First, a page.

CNI Fall 2012: Closing Plenary – Hunter R. Rawlings III, AAU

Closing Plenary:
Hunter R. Rawlings III, AAU

Fundamental question in higher education: what is college for? The answer drives educational policy and is now up for grabs in dramatic fashion. Went to college to get an education, a rather quaint notion. Assumption was that he’d learn how to learn, and thus would be prepared to be a functioning citizen in a democracy. Today these reasons are buried under getting a job. Much of the public feels this is the reason to send kids to college, and public policy makers agree. Governors of Texas, Florida, Wisconsin, and other states are implementing this in policies.

No quarrel with vocational education to help people get jobs – community colleges do this quite well, and they are growing. But to force this vocational model on public universities, including research universities, is a mistake. Note what Virginia did last year – required colleges and universities to report salaries of graduates by major. Report ranks universities by salaries by major, 18 months after graduation. Entering an era of increased corporatization of higher education – and this will increase.

CEOs of major companies want people who can think for themselves, do sophisticated research, express themselves clearly and deal with unknowns. We’re at a cross roads. State funding for public universities goes down every year, tuition goes up, public anger at tuition increases, and universities end up running themselves like corporations. This leads to problems like what happened in Virginia this summer. This is serious business and the trend line is not good.

Fortunately, there are bright spots amidst the gloom. The astounding flood of undergraduate students from China and other countries in the past ten years. At Michigan State there were 30 undergrads from China in 2002. This year there are 2845. In past two years alone the number of undergraduates from China at American universities has doubled. There are 100 million students in secondary schools in China. 8 million students graduate each year – 100% speak English. A growing number can afford to go to US universities. A tidal wave of 18 year olds coming. This will alter American universities and it will alter China. In many cases they major in subjects that American students don’t want. Let’s hope our government will be sensible enough to let those who want to stay and work do so.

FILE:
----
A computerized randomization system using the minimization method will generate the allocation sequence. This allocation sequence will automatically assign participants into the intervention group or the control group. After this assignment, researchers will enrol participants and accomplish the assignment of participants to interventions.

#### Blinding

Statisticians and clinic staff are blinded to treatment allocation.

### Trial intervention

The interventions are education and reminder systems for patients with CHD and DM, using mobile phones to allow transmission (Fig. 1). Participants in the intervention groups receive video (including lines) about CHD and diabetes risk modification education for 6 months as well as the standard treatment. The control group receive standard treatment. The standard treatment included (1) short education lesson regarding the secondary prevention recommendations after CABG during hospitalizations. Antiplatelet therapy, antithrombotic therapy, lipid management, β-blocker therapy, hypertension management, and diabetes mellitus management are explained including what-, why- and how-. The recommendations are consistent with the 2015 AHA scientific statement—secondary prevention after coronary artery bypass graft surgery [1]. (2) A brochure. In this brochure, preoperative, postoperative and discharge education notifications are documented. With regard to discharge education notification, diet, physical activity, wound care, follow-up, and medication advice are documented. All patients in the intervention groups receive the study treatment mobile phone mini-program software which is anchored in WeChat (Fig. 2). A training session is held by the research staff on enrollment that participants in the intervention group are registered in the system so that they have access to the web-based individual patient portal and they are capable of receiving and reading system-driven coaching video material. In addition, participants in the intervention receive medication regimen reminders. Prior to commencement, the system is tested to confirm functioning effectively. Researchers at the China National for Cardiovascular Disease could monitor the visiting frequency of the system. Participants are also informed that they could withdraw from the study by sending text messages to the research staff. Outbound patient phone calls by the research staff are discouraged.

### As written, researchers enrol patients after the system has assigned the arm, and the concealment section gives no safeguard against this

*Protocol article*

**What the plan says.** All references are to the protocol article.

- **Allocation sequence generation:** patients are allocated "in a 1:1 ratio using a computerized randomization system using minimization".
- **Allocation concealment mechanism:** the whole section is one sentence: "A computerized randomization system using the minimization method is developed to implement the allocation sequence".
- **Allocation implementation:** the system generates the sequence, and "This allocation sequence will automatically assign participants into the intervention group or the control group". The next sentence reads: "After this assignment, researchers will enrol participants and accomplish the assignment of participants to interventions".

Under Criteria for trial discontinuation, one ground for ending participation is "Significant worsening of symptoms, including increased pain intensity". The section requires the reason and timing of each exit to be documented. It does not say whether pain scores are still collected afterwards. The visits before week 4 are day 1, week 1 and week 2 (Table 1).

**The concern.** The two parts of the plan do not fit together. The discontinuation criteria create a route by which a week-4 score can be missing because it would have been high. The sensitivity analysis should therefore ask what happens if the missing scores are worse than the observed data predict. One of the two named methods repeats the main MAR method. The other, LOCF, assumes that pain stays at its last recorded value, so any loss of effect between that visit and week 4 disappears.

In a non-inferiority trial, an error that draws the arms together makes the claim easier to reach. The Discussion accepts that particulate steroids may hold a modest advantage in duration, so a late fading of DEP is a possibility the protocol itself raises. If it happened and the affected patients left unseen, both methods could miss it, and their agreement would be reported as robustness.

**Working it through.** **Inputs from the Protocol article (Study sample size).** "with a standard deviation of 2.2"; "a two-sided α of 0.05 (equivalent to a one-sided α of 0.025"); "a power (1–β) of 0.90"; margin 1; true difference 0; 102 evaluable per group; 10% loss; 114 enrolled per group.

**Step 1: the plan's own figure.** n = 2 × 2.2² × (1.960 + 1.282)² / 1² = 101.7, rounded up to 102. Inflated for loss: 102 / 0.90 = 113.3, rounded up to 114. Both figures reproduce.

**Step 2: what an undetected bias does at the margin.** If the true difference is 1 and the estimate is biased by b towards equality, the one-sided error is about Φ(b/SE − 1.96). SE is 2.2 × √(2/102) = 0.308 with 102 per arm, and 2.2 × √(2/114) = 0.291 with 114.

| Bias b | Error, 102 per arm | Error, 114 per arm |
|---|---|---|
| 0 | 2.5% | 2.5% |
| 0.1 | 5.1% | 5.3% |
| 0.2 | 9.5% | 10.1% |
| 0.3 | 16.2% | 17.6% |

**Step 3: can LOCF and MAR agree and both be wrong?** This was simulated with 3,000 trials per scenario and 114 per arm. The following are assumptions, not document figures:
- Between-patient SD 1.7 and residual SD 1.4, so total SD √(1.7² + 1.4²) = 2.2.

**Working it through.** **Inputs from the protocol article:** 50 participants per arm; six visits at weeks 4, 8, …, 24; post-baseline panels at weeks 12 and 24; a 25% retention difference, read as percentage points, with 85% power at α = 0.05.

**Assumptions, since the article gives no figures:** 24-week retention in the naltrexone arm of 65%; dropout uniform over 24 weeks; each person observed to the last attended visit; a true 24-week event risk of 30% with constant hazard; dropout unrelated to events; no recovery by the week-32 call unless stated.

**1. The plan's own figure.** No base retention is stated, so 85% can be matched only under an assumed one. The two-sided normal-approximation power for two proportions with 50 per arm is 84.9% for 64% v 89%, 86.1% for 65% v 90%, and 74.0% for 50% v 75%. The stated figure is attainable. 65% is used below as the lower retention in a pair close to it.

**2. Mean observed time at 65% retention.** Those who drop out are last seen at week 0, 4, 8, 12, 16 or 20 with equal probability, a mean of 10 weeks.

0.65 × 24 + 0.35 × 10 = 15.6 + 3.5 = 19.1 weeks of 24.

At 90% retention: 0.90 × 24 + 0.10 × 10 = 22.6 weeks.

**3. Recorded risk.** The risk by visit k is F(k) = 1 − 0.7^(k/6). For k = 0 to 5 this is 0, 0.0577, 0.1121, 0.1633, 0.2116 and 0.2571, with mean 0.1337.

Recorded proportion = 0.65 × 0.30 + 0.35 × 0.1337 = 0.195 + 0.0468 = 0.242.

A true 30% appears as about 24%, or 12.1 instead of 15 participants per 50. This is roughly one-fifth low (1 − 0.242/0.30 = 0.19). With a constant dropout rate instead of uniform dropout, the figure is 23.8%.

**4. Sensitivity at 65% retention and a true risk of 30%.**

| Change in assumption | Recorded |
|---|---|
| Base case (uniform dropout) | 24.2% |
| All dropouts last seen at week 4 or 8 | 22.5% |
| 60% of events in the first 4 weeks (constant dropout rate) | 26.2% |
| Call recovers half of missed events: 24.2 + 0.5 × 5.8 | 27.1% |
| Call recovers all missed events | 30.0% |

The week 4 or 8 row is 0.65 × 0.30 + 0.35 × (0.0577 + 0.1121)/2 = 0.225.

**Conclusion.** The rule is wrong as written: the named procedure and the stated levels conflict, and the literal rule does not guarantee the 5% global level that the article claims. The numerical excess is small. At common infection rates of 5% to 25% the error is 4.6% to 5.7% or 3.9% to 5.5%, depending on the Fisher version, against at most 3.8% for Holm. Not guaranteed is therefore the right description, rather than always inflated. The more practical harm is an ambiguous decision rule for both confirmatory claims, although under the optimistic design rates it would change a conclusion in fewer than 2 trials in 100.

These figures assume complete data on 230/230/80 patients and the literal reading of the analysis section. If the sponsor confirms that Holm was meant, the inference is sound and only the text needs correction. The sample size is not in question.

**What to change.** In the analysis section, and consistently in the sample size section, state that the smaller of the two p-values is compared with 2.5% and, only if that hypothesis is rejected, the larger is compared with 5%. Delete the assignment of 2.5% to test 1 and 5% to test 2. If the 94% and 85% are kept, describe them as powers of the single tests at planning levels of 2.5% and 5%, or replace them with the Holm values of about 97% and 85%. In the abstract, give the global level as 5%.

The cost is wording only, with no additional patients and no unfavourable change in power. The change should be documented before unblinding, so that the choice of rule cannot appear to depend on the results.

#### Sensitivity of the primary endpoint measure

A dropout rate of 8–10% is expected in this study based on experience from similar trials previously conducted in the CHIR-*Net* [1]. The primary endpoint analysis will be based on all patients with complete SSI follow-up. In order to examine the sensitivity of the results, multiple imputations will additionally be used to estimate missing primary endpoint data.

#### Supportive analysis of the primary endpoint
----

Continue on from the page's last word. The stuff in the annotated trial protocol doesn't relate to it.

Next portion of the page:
We continue to have great colleges and universities, both public and private, but the publics are under a lot of strain.

The state of scholarly communication, libraries, and IT. Technology provides for increasing access to scholarly communication and reducing the cost of producing it. Publishers are concerned about impact of free availability on their business models. Generating conflicts in the academy and in federal policy making. Access to NIH-funded research has been greatly increased by PubMed Central. Originally NIH planned for 6 month embargo on articles. After contention with publishers embargo was increased to 12 months. NIH made submission mandatory in 2007, and they will begin enforcing that this coming spring. Legislation has been introduced for the last several years for all federal agencies to establish public repositories like PubMed – strongly opposed by commercial publishers.

Scholarly publishing roundtable in Congress, chaired by John Vaughan. Recommendations included call for all federal funding agencies to establish repositories for free public access to research. 12 out of 14 members endorsed the recommendations. The member from Elsevier believed it called for too much government intrusion into publishing, and the member from PLOS believed it did not call for enough government participation. Several of the recommendations were incorporated in the America Competes Act reauthorization.